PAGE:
Use PowerShell to Access Registry Last-Modified Time Stamp

Doctor Scripto

Summary: Guest blogger, Rohn Edwards, talks about using Windows PowerShell to access the last-modified time stamp in the registry.

Microsoft Scripting Guy, Ed Wilson, is here. Welcome back guest blogger, Rohn Edwards. Rohn is one of the cofounders of the Mississippi PowerShell User Group.

I’m not sure how many of you know this, but the registry stores the last-modified time for every registry key. Unfortunately, it’s not that accessible. Regedit won’t let you get it interactively, although you can get it if you export the key as a text file and then open the file. There are also third-party tools that will let you see this information. Today, I want to show you how to do it with Windows PowerShell.

As far as I can tell, WMI and .NET don’t offer a way to get the last-modified time. The only way that I know to get this information from Windows PowerShell is to use platform invocation services (P/Invoke). For some great information about P/Invoke, see the following Hey, Scripting Guy! Blog posts:

After a little Internet searching, I came across two Win32 functions that will let you get this information: RegQueryInfoKey and RegEnumKeyEx.

In this post, I’m going to show you how to use RegQueryInfoKey. Hopefully, after reading this, you can create a signature for RegEnumKeyEx on your own, if you would like to use that instead.

If you follow the link to the MSDN page on RegQueryInfoKey, you can find the C++ signature:

Image of code information

Almost any time you hear anything about P/Invoke, you’ll see a reference to I’ll agree that this is a wonderful resource for creating C# signatures in Windows PowerShell, but I usually use it only as a starting point, and I make sure that I agree with the types that were chosen for each entry.

In this case, the C++ signature is simple enough to create a C# signature. If you look at the parameter types, you’ll see that there are only four unique types: HKEY, LPTSTR, LPDWORD, and PFILETIME. By using this Type Conversion table (Table 1), you can match the C++ to the following C# types:

HKEY   According to the RegOpenKeyEx function documentation, HKEY is a handle.

hKey [in]

A handle to an open registry key. This handle is returned by the RegCreateKeyEx or RegOpenKeyEx function, or it can be one of the following predefined keys:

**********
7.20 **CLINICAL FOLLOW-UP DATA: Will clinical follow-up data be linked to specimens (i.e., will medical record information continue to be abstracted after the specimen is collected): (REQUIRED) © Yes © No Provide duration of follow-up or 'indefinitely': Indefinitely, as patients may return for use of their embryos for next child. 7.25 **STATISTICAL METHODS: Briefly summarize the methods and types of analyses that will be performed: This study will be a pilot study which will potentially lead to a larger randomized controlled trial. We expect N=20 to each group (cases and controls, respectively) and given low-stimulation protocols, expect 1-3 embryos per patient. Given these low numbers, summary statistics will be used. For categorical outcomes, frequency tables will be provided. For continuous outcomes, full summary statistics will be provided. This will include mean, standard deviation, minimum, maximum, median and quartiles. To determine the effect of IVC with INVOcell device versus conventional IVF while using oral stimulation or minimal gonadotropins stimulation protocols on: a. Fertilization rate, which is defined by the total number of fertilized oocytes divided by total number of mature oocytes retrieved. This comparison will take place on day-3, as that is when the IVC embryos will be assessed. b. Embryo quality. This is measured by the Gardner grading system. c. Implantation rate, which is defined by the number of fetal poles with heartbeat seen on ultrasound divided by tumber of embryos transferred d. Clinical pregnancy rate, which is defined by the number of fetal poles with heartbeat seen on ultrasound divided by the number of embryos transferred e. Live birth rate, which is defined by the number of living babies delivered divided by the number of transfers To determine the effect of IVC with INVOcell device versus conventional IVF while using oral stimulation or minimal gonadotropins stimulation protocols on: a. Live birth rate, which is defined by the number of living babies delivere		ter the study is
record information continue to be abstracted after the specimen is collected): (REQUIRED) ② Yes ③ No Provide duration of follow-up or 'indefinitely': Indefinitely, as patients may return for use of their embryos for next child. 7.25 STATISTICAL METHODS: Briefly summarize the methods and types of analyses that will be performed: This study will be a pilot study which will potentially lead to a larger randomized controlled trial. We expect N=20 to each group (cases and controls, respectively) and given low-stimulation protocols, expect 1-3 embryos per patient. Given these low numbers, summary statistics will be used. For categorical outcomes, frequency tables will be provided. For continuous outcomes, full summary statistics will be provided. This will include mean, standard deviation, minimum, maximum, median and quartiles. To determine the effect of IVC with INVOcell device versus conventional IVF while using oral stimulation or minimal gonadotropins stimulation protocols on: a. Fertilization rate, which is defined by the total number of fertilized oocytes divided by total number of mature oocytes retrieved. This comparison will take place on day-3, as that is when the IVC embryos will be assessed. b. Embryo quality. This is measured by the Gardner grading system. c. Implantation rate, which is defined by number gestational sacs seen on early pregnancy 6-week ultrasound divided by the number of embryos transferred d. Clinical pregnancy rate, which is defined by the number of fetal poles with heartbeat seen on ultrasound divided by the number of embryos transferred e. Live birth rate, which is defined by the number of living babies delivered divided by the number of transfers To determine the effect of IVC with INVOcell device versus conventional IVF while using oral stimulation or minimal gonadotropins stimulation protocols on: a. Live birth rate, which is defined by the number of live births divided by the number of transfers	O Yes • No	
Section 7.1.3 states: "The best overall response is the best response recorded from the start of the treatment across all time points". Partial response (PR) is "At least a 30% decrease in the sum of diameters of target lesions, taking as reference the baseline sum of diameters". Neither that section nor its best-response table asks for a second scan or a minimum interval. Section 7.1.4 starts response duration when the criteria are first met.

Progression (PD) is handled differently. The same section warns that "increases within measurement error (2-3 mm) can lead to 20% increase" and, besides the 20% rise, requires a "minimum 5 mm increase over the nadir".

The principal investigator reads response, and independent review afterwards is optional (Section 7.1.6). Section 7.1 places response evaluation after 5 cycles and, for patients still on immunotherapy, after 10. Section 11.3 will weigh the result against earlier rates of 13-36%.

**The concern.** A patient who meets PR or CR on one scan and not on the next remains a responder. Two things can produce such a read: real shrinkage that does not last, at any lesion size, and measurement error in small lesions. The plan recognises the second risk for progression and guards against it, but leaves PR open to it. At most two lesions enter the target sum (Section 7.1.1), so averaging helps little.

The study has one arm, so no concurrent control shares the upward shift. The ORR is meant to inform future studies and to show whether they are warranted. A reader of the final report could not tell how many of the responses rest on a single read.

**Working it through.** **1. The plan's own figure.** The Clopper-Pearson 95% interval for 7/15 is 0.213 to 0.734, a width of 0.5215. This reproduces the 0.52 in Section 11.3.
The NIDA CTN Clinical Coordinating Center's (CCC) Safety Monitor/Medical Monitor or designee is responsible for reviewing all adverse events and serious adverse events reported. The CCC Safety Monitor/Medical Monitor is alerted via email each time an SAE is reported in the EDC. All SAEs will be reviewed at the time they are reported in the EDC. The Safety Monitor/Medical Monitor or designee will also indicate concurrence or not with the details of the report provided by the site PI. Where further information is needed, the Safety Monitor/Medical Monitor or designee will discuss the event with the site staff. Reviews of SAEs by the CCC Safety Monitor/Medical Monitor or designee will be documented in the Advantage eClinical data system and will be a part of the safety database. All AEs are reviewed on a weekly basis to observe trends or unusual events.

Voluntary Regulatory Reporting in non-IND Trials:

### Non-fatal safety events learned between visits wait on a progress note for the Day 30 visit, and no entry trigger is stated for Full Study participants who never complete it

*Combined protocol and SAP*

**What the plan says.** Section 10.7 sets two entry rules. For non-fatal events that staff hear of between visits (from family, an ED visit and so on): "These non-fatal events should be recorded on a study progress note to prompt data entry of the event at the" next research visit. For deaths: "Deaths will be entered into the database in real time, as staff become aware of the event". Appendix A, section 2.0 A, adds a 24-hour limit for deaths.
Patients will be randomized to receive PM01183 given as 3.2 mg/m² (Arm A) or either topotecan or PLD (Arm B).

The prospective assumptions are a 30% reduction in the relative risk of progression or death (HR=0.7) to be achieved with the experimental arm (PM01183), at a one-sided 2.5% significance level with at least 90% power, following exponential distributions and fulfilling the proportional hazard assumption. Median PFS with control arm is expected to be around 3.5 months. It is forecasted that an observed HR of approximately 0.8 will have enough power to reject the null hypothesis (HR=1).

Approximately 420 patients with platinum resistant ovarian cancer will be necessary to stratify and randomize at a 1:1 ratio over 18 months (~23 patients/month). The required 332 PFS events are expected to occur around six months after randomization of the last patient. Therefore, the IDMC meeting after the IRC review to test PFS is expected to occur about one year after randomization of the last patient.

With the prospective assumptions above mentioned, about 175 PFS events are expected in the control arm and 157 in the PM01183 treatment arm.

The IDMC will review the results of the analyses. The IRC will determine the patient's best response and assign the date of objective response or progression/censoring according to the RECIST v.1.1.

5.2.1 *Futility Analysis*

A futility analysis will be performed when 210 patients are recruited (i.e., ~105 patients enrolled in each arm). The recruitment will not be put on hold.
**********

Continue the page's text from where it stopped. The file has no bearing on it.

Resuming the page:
The conversion table says that handles are represented by the IntPtr, UIntPtr, or HandleRef types in managed code. At the time of this writing, the signature uses a UIntPtr. This would work just fine, but we’re going to save ourselves some trouble, and use a different type (more on this in a little bit).

LPTSTR   This is handled by String or StringBuilder in .NET.

LPDWORD   Use Int32 or UInt32.

PFILETIME   This is a FILETIME structure:

typedef struct _FILETIME {

  DWORD dwLowDateTime;

  DWORD dwHighDateTime;


It turns out that .NET already has a FILETIME structure that we can use: System.Runtime.InteropServices.ComTypes.FILETIME. We’ll use that combined with a little bit of Windows PowerShell 3.0 script to convert it to a DateTime object.

There’s only one more thing: Remember how I said we’d come back to the hKey handle? Well, when using the Win32 functions to work with the registry, you have to open a handle to a key before you can do anything with it. This requires a call to RegOpenKeyEx, which would require its own C# signature.

After you open a handle and use it, you have to close it with a call to RegCloseKey, which requires yet another signature. The hKey parameter wants a handle to an open key. An IntPtr handles this, but you still need two more functions to get that solution working. Windows PowerShell 4.0 or Windows PowerShell 3.0 provide an open handle to a registry key when you get the key by using Get-ChildItem or Get-Item (you can actually thank the .NET Framework). Take a look at the Handle property on a RegistryKey object:

Image of command output

As far as I can tell, you can use the SafeRegistryHandle in place of an IntPtr in the signature.

Taking all of that into account, our call to Add-Type looks something like the following:

$Namespace = “HeyScriptingGuy”

Add-Type @”

    using System;

    using System.Text;

    using System.Runtime.InteropServices; 

    $($Namespace | ForEach-Object {

        “namespace $_ {”


         public class advapi32 {

            [DllImport(“advapi32.dll”, CharSet = CharSet.Auto)]

            public static extern Int32 RegQueryInfoKey(